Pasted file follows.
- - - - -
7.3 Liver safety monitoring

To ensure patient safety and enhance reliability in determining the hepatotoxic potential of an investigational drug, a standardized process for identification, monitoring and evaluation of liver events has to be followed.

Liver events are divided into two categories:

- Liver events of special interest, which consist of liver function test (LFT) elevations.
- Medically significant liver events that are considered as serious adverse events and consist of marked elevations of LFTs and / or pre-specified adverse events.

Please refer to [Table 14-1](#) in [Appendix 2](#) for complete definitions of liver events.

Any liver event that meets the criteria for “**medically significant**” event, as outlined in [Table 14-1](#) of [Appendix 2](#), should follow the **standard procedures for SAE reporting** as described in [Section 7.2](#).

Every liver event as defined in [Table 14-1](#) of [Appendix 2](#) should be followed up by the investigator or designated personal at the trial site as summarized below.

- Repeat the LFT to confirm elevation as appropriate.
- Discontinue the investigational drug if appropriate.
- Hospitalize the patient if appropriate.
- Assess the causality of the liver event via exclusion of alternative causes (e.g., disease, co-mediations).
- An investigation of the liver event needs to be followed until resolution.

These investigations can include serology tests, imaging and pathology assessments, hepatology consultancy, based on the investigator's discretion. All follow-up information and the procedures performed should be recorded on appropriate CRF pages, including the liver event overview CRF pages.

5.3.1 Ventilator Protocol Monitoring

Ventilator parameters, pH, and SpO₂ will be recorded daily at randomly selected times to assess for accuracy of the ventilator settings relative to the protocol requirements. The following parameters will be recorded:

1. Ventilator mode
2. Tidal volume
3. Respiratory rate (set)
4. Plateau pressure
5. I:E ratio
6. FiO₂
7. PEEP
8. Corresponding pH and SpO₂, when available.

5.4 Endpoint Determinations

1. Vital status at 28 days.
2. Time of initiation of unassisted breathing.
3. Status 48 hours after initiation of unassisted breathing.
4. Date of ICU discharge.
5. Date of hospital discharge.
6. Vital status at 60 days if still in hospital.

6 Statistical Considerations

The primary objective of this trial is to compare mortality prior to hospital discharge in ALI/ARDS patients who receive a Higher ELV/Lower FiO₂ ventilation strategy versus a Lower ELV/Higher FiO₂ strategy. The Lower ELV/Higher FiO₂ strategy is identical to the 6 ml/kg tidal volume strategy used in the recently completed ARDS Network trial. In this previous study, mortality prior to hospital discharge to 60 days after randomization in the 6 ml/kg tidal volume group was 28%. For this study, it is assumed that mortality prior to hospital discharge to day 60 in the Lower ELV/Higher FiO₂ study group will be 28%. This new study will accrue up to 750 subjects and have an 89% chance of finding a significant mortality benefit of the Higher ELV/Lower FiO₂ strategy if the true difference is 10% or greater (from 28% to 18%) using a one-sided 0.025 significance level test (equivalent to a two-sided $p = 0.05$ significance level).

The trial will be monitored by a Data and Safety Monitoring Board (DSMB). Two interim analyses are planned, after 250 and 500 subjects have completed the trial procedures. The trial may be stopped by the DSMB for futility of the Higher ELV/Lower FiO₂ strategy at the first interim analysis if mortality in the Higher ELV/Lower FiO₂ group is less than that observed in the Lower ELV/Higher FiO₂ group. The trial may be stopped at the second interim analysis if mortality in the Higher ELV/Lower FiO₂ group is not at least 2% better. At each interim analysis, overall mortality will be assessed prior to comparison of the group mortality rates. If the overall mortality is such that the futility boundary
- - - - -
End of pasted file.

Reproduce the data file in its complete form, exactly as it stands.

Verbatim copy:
7.3 Liver safety monitoring

To ensure patient safety and enhance reliability in determining the hepatotoxic potential of an investigational drug, a standardized process for identification, monitoring and evaluation of liver events has to be followed.

Liver events are divided into two categories:

- Liver events of special interest, which consist of liver function test (LFT) elevations.
- Medically significant liver events that are considered as serious adverse events and consist of marked elevations of LFTs and / or pre-specified adverse events.

Please refer to [Table 14-1](#) in [Appendix 2](#) for complete definitions of liver events.

Any liver event that meets the criteria for “**medically significant**” event, as outlined in [Table 14-1](#) of [Appendix 2](#), should follow the **standard procedures for SAE reporting** as described in [Section 7.2](#).

Every liver event as defined in [Table 14-1](#) of [Appendix 2](#) should be followed up by the investigator or designated personal at the trial site as summarized below.

- Repeat the LFT to confirm elevation as appropriate.
- Discontinue the investigational drug if appropriate.
- Hospitalize the patient if appropriate.
- Assess the causality of the liver event via exclusion of alternative causes (e.g., disease, co-mediations).
- An investigation of the liver event needs to be followed until resolution.

These investigations can include serology tests, imaging and pathology assessments, hepatology consultancy, based on the investigator's discretion. All follow-up information and the procedures performed should be recorded on appropriate CRF pages, including the liver event overview CRF pages.

5.3.1 Ventilator Protocol Monitoring

Ventilator parameters, pH, and SpO₂ will be recorded daily at randomly selected times to assess for accuracy of the ventilator settings relative to the protocol requirements. The following parameters will be recorded:

1. Ventilator mode
2. Tidal volume
3. Respiratory rate (set)
4. Plateau pressure
5. I:E ratio
6. FiO₂
7. PEEP
8. Corresponding pH and SpO₂, when available.

5.4 Endpoint Determinations

1. Vital status at 28 days.
2. Time of initiation of unassisted breathing.
3. Status 48 hours after initiation of unassisted breathing.
4. Date of ICU discharge.
5. Date of hospital discharge.
6. Vital status at 60 days if still in hospital.

6 Statistical Considerations

The primary objective of this trial is to compare mortality prior to hospital discharge in ALI/ARDS patients who receive a Higher ELV/Lower FiO₂ ventilation strategy versus a Lower ELV/Higher FiO₂ strategy. The Lower ELV/Higher FiO₂ strategy is identical to the 6 ml/kg tidal volume strategy used in the recently completed ARDS Network trial. In this previous study, mortality prior to hospital discharge to 60 days after randomization in the 6 ml/kg tidal volume group was 28%. For this study, it is assumed that mortality prior to hospital discharge to day 60 in the Lower ELV/Higher FiO₂ study group will be 28%. This new study will accrue up to 750 subjects and have an 89% chance of finding a significant mortality benefit of the Higher ELV/Lower FiO₂ strategy if the true difference is 10% or greater (from 28% to 18%) using a one-sided 0.025 significance level test (equivalent to a two-sided $p = 0.05$ significance level).

The trial will be monitored by a Data and Safety Monitoring Board (DSMB). Two interim analyses are planned, after 250 and 500 subjects have completed the trial procedures. The trial may be stopped by the DSMB for futility of the Higher ELV/Lower FiO₂ strategy at the first interim analysis if mortality in the Higher ELV/Lower FiO₂ group is less than that observed in the Lower ELV/Higher FiO₂ group. The trial may be stopped at the second interim analysis if mortality in the Higher ELV/Lower FiO₂ group is not at least 2% better. At each interim analysis, overall mortality will be assessed prior to comparison of the group mortality rates. If the overall mortality is such that the futility boundary